If you've been following our AS Roma Women coverage lately, you're no doubt aware where the club stands. Sure, their dreary start to the season effectively removed them from the title chase and put the Champions League just beyond their reach, but Roma have since rebounded to become one of the best clubs in the league. With three straight victories in the league, Roma are the second most in-form team at the moment, trailing only Fiorentina who have won eight straight matches, putting them neck and neck with Juventus in the Scudetto chase.
Speaking of which, if you'll allow a quick aside, Juve and Fiorentina's six pointer this weekend marks what is very likely the most important Serie A fixture on the peninsula this season. So important is this clash, the match has been moved from Juve's usual home ground, the aptly named Juventus Training Center, to the Allianz Arena.
I know we're supposed to hate Juventus in all its forms, which I do, but this is a HUGE moment for the league and the development of women's calcio in general. Following Atletico Madrid's recent example, where a match between Atletico and Barcelona's women's sides packed some 60,000 fans into the Wanda, the league and/or Juve are primed to use the heated rivalry between these two sides as fuel to promote women's football in Italy.
With the game growing in general, particularly ahead of another World Cup summer, it would behoove Italy to do whatever it takes to push Serie A Femminile up the pecking order in women's football, and pitting two sides with historical animosity between them in the middle of the tightest Scudetto race possible and in arguably country's best stadium is a stroke of genius.
The only way it could be better is if it were Roma playing and not Fiorentina, but that will have to wait I suppose.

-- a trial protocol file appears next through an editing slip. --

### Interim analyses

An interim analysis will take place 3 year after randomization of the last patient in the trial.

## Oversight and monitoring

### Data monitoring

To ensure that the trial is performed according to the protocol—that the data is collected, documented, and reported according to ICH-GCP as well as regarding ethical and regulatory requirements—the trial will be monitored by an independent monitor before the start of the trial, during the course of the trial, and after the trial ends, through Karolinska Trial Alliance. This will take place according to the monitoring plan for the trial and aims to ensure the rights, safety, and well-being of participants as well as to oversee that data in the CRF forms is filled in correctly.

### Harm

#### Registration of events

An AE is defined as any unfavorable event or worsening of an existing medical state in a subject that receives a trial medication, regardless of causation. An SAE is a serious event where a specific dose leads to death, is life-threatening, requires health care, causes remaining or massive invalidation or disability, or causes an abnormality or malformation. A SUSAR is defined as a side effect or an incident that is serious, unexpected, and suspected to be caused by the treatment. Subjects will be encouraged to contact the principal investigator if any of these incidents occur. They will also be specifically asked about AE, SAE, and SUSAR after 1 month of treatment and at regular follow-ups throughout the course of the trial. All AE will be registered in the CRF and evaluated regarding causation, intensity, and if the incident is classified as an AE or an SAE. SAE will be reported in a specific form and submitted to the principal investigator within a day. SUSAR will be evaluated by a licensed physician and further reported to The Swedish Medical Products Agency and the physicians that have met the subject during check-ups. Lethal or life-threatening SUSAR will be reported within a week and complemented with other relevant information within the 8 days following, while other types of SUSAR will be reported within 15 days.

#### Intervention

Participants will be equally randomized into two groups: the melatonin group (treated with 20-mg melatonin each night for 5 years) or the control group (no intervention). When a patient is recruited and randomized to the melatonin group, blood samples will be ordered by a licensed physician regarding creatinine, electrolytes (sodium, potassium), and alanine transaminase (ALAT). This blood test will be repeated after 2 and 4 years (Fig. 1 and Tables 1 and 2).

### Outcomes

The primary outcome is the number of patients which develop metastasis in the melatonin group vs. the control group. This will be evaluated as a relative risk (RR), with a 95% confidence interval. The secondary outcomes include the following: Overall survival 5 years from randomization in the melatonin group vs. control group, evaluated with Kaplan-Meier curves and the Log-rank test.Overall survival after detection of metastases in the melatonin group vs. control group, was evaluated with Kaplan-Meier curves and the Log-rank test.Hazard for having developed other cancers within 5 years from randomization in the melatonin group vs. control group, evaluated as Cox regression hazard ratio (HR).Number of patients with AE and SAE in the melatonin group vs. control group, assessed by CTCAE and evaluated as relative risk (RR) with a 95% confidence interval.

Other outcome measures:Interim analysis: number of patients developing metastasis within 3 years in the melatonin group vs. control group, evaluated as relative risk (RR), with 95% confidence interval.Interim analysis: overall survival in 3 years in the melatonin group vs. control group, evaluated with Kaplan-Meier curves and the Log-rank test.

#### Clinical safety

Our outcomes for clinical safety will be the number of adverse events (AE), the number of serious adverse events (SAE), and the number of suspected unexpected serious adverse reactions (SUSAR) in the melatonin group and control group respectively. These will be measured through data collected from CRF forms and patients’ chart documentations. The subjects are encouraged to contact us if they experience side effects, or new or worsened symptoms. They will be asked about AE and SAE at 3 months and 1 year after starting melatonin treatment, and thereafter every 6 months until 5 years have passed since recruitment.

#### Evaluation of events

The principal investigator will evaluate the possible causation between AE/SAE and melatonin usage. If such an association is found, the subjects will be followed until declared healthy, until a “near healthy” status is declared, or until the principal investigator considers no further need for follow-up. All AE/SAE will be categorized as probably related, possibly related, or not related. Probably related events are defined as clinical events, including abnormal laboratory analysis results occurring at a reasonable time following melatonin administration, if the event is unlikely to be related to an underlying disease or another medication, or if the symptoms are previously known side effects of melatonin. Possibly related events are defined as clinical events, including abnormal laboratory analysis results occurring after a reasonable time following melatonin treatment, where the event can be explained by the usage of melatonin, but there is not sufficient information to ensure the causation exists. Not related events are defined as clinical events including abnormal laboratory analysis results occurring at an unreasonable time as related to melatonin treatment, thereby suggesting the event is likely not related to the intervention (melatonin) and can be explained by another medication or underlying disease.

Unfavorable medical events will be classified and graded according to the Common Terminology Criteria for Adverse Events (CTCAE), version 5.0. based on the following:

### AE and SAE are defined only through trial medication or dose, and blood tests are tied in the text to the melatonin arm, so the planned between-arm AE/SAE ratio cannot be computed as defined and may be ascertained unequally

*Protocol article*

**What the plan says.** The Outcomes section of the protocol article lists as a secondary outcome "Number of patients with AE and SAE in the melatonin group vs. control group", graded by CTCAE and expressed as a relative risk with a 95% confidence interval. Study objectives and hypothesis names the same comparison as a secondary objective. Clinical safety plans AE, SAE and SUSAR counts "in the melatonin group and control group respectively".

Okay, so that wasn't the quickest aside, but I have absolutely fallen in love with this league, so I'm fully on board with this move, even if it means praising Juventus.
Anyway, back to it....
Roma vs. Atalanta: March 24th. 12:30 CET/7:30 EDT. Stadio Tre Fontane, Roma.
Roma have only four domestic matches remaining before they put a pin in their inaugural season, three of which will serve as a tuneup for the second leg of their oh so critical Coppa Italia semifinal against the aforementioned Fiorentina. And while those next three matches won't deliver any tangible rewards, keeping bodies healthy and polishing off the rough edges will go a long way towards helping Roma advance to the Coppa Italia finale, so focus and execution are the orders of the day.
First up in that quest is fifth place Atalanta, a squad Roma bested in a rather tight affair in November...
November 24th: Atalanta 0, Roma 2
When Emma Lipman found Annamaria Serturini from...God, I don't know, 80 yards out...in only the sixth minute, it seemed like the rout was on; Roma are awfully tough to contain when Serturini is running wild like that. However, credit Atalanta Mozzanica with not completely collapsing, though Serturini, Agnese Bonfantini and Martina Piemonte almost blew the barn doors off this one several times. Piemonte in particular found herself in prime scoring position multiple times, finally finding the back of the net in the 90th minute off a Bonfantini assist.